- February 5 - Roberto Alomar
- February 26 - J.T. Snow
- March 7 - Jeff Kent
- May 27 - Jeff Bagwell
- May 27 - Frank E. Thomas
- July 7 - Chuck Knoblauch
- July 14 - Derrick May
- August 3 - Rod Beck (d. 2007)
- August 5 - John Olerud
- August 24 - Tim Salmon
- August 31 - Hideo Nomo
- September 4 - Mike Piazza
- September 13 - Bernie Williams
- November 12 - Sammy Sosa
- November 18 - Gary Sheffield
- December 2 - Darryl Kile (d. 2002)
- December 8 - Mike Mussina
- April 19 - Tommy Bridges, 61, 6-time All-Star pitcher who won 194 games for the Detroit Tigers, including three 20-win seasons. Was 1 out short of perfect game in 1932.
- May 26 - Doc Ayers, 78, spitball pitcher for the Washington Senators and Detroit Tigers
- June 15 - Sam Crawford, 88, Hall of Fame right fielder for the Tigers, a lifetime .309 hitter who hit a record 312 triples, led both leagues in home runs, and retired with the 5th-most RBI in history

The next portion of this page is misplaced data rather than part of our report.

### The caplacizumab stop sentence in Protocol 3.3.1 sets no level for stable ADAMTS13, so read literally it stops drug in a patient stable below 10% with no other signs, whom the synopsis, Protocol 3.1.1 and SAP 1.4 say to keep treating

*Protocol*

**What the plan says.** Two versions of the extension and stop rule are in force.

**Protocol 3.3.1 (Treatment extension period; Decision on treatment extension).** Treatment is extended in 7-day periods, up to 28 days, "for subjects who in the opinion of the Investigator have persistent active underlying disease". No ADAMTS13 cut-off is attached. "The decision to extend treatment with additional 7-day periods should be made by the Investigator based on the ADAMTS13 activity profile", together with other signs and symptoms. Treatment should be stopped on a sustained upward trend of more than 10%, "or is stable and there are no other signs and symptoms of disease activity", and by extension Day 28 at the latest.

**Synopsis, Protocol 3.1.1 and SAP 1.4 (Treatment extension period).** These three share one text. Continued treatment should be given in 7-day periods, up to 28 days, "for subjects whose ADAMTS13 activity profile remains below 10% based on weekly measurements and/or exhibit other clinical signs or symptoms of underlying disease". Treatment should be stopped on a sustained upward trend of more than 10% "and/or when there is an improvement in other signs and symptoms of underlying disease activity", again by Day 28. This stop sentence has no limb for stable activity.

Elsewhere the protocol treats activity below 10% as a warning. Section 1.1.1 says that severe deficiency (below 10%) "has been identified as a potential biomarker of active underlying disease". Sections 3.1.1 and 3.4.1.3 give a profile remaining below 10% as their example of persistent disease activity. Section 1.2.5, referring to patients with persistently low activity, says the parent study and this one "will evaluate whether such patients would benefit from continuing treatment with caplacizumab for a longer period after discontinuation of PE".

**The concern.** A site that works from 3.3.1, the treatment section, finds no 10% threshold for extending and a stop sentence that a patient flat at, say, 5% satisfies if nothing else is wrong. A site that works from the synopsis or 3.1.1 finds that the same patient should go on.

- July 8 - Dusty Boggess, 64, NL umpire for 18 seasons from 1944 to 1962 who worked in four World Series
- July 27 - Babe Adams, 86, pitcher who won 194 games for the Pittsburgh Pirates; the only member of their championship teams in both 1909 and 1925, he won three games in the 1909 World Series
- August 22 - Heinie Groh, 78, third baseman for the New York Giants and Cincinnati Reds who led the NL in hits, runs and walks once each and in doubles twice, widely known for his "bottle bat"
- November 3 - Vern Stephens, 48, 8-time All-Star shortstop who led the AL in RBI three times and in home runs once
- November 17 - Earl Hamilton, 77, pitcher with the St. Louis Browns and Pittsburgh Pirates, later a minor league team owner
- December 6 - Fats Jenkins, 70, All-Star left fielder of the Negro Leagues